Upgrading Our Home … To a Duplex

We’re in the market for a new house/rental property.  A friend of ours passed along a community for us to look into.  I figured it’s worth showing our evaluation approach (OK, it’s my evaluation approach.  My wife is much more interested in the big picture rather than how the math is done).

The community is in Fulton, MD.  (Montgomery county for those of you that read my last post on growing counties in MD). Fulton is a planned community under construction.  It has a Town Center with a community area complete with exercise facilities, a pool, and common spaces.  There’s a mix of neighborhoods, ranging from apartments, condos, and townhouses to single family “estates”.  The community is in the southern part of Howard County MD, so it definitely checks our box for good schools.

In a previous post, I talked a bit more about our requirements.  So, I’ll talk more about the math of evaluating a mixed use rental property where we live in one part, and rent out another.  While we’re not explicitly looking for a duplex, that’s essentially how I’m approaching this topic. Here’s two of my favorite bloggers weighing in on general rental property evaluation: Afford Anything, and Financial Samurai.  Finally, here’s an article specifically about duplex investing on bigger pockets, one of the biggest real estate blogs out there.

Let’s start with cash flow.  For a typical owner un-occupied property, cash flow must be positive to even think about moving forward (rents must be higher than expected costs).  For your personal residence, total costs should be less than some % of your gross income.  For better or worse, we’re looking to blend the two.  See how this seems different: we’re looking to buy a place with a portion of the costs offset by a renter.  If it was a classic duplex, we’d likely want to “live for free” such that the renter covers not only their portion of the costs but 100% of ours as well.  Somewhere between “live for free” and rents subsidize our lifestyle is the trade space we’re looking into.

With that said, the math ends up being pretty straightforward.  Here’s a link to the spreadsheet I’ll be using to evaluate potential properties that fit into this kinda-sorta-duplex.

  1. We can estimate what an individual property will cost us to own and operate/maintain as our primary residence.
  2. We can estimate market price point for a rental property that looks like ours.
  3. We can subtract the two to find out what our net cost of living will be.

Next, appreciation.  Zero (this one is easy).  I never assume we’ll benefit from any appreciation on a rental property.  There’s some good reasons for this: real estate tends to appreciate with inflation.  This keeps the math simple when evaluating prospective properties, and keeps me conservative.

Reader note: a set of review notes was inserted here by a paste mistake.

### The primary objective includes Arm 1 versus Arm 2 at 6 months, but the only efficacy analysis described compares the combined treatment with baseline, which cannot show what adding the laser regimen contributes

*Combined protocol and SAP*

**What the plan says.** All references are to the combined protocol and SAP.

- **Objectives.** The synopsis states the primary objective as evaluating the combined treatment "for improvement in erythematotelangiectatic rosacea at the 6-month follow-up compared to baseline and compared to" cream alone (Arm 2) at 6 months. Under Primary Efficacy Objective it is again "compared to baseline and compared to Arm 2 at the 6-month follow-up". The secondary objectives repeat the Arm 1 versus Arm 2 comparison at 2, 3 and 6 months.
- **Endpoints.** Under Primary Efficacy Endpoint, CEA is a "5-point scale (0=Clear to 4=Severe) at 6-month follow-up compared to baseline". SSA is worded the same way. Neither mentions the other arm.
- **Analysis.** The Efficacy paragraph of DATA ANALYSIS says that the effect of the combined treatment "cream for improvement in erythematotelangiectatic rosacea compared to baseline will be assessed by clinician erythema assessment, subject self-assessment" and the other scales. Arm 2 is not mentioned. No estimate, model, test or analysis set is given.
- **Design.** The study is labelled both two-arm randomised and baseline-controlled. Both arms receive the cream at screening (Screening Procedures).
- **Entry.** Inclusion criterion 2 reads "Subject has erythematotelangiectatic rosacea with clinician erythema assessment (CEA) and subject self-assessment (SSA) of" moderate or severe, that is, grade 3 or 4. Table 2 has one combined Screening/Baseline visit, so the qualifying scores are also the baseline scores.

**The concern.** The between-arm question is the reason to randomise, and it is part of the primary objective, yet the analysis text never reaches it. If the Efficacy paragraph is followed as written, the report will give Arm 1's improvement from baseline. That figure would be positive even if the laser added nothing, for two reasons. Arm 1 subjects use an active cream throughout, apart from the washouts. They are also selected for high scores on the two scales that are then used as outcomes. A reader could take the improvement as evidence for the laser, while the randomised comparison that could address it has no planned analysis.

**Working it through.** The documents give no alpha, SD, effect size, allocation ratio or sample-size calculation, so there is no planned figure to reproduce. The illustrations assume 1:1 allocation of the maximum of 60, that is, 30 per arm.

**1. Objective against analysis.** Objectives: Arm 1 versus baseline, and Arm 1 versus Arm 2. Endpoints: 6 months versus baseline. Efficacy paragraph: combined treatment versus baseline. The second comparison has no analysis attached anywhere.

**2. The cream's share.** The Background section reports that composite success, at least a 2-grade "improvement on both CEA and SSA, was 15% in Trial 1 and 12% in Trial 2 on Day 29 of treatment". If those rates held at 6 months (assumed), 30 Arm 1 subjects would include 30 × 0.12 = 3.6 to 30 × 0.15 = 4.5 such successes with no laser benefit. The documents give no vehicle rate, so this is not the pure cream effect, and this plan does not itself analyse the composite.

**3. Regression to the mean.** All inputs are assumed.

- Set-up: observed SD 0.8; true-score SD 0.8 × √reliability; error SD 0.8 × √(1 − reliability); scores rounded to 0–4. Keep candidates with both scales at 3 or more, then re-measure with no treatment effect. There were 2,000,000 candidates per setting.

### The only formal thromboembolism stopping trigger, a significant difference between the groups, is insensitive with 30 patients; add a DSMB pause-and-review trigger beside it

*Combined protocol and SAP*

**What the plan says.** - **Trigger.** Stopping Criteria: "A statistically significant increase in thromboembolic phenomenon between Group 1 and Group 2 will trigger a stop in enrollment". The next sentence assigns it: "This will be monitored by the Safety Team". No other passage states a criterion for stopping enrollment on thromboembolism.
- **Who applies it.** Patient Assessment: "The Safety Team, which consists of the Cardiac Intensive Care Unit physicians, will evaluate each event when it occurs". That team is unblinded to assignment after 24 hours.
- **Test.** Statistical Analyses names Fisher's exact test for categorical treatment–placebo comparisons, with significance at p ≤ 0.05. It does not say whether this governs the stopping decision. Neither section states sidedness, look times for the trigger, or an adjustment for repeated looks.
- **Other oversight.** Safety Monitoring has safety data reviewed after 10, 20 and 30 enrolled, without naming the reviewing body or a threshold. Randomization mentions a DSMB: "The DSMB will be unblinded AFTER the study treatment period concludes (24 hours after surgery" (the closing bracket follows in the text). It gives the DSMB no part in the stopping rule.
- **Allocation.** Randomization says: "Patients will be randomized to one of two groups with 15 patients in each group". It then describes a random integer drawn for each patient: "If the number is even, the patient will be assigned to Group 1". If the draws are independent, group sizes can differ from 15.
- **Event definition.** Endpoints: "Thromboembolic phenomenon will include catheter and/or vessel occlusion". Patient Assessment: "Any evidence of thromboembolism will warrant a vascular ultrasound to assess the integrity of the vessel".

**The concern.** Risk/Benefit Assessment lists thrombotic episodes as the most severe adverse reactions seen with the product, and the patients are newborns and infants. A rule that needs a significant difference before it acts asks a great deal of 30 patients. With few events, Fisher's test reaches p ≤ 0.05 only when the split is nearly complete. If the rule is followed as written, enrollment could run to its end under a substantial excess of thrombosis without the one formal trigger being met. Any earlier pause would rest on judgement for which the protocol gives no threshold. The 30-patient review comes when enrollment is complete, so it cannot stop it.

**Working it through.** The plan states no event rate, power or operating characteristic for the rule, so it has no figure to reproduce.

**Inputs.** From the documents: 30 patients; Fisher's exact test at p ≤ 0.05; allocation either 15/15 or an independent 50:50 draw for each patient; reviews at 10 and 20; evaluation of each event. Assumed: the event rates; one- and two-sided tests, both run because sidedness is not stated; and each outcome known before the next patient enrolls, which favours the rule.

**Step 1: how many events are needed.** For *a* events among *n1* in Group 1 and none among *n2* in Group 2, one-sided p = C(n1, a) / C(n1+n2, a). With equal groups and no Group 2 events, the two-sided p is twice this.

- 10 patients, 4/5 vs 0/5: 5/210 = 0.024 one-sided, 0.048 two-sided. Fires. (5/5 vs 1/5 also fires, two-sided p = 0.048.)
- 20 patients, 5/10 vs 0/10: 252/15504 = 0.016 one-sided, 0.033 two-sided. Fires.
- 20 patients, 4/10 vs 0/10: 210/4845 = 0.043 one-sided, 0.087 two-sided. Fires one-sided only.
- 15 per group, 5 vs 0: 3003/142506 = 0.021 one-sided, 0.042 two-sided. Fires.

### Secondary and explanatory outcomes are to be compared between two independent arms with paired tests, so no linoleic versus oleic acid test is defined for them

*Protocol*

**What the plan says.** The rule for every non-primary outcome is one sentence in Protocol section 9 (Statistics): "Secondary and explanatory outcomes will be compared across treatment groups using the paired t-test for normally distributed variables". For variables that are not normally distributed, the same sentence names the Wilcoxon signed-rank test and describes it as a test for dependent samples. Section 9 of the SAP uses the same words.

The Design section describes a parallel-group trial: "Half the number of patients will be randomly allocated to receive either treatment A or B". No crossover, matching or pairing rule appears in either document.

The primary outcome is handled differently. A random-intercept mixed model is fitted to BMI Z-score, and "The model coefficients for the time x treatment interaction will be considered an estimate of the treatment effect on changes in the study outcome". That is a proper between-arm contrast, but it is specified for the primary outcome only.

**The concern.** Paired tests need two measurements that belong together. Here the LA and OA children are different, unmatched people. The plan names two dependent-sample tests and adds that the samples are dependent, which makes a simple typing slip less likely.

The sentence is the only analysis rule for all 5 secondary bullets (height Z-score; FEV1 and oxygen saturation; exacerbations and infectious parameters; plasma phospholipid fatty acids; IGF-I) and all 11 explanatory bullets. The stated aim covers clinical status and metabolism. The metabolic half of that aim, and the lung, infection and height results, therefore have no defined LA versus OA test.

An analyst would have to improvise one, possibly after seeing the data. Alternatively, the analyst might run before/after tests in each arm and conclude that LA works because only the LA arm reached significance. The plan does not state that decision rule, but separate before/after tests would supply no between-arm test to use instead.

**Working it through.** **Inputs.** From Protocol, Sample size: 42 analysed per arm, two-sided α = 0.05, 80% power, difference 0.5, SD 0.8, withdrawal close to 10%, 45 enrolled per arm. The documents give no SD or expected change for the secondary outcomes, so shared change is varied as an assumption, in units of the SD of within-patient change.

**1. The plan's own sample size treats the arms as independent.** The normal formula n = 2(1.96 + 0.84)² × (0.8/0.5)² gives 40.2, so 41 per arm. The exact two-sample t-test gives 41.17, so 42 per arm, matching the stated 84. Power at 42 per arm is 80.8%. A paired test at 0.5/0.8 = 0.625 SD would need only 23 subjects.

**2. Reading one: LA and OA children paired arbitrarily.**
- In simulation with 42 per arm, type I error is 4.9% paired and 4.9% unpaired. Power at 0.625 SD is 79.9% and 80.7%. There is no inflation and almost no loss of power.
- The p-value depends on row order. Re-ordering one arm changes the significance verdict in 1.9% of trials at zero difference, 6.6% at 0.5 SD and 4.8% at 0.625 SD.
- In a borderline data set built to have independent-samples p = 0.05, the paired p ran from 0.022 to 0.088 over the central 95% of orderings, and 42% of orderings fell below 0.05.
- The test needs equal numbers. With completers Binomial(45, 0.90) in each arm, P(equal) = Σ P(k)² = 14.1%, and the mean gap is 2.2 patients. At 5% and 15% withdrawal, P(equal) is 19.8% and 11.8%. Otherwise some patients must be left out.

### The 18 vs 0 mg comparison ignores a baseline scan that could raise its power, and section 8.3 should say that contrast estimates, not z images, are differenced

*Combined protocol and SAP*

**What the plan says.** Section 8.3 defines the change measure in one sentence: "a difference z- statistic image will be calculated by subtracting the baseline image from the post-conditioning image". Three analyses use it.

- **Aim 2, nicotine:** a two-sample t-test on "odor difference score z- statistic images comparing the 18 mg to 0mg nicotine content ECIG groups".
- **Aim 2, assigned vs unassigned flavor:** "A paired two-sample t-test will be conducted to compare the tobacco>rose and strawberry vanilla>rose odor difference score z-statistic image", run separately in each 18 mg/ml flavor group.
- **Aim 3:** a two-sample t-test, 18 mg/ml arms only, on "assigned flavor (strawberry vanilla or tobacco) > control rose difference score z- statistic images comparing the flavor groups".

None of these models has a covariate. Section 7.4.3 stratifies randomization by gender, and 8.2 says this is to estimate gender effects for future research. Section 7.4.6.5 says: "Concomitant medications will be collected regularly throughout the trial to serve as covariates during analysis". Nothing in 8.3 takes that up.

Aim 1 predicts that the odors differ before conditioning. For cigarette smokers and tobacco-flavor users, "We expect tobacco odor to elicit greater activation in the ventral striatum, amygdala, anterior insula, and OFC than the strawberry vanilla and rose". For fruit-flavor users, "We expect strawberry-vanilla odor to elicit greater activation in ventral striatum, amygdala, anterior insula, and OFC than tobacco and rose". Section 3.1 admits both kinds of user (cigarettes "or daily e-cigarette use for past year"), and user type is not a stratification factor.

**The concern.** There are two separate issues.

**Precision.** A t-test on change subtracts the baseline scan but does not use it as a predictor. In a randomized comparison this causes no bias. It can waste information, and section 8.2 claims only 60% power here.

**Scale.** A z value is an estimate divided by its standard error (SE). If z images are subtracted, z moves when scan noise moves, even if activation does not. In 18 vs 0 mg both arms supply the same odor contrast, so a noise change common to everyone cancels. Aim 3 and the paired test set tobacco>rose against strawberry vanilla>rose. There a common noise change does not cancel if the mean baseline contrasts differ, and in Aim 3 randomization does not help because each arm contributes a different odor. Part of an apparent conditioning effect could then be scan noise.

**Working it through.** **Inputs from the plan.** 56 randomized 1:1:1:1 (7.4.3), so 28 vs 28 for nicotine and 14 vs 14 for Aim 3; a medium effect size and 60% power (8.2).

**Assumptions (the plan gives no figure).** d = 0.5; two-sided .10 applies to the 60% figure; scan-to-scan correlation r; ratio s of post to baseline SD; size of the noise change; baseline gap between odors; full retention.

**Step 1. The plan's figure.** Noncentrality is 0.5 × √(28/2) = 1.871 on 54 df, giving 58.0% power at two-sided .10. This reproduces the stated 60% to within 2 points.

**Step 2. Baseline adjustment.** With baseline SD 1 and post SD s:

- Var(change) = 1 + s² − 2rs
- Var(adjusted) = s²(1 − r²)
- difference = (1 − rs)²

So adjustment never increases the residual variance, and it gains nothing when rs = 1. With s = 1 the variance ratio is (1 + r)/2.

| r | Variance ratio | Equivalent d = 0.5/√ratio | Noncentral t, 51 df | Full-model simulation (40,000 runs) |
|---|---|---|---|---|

Finally, taxes.  I figure out what the estimated property taxes will be so I can factor them into cash flow.  The source foe the tax information is either based on the listing (if available) or the historical tax records…You know those are all public records, right?  Here’s the MD website.  And, here’s a link to an online public records search site so you could look start your search anywhere in the US.  After that, any deductions, expenses, etc are all gravy.  I would never advocate buying a rental property just because of the tax benefit.  The underlying investment needs to be sound first.
So, how does Fulton stand up?

Here’s a nice 4 br/2.5ba single family home in this area.  It’s not built yet, so there’s some opportunity to increase costs.  Let’s just assume we stick to the builders “vanilla” house and get all 2894 sqft for ~750k (yowza)!  Median rents for a 1br/1ba are ~$1,900/mo.  Let’s assume that the HOA will take kindly to us turning this into a duplex.  Then, let’s run the numbers based on the information in the listing:

Fulton MD 4br/2.5ba single family purchase and recurring financials

Let’s start with the biggest red number on the sheet: $168,747.75.  Say it with me: one hundred sixty eight thousand, seven hundred forty seven and seventy cents.  If we were to put 20% down, that’s the amount of cash we would need for the down payment and for estimated closing costs.  Ouch!  Next, that big number to the right of Monthly Recurring Costs: $5,612.19.  Every month for ~30 years we would owe, escrow, insure, or maintain this sum in order to afford this lovely home.

Now the good news.  A 1 br/1ba in this neighborhood is also a pricey affair.  I saw $1,900/mo as the nominal rent for such an apartment.  So long as we don’t mind neighbors downstairs indefinitely, we could end with a net monthly cost of $3,468.19.  That’s still a big number, but it helps to illustrate why I’m so keen on having a rental property baked into whatever becomes our next home.  Note that I took a wild guess to arrive at ~20k to convert part of the basement into a rental unit.  Here’s hoping that’s in the realm of reasonable!  Because these numbers are still pretty big for us, I’m leery of making this kind of commitment without doing some serious homework.

What do you think?  Would you ever accept a long-term rental situation in order to afford a big honkin’ house?  Is there another way to make this kind of move and keep it affordable?

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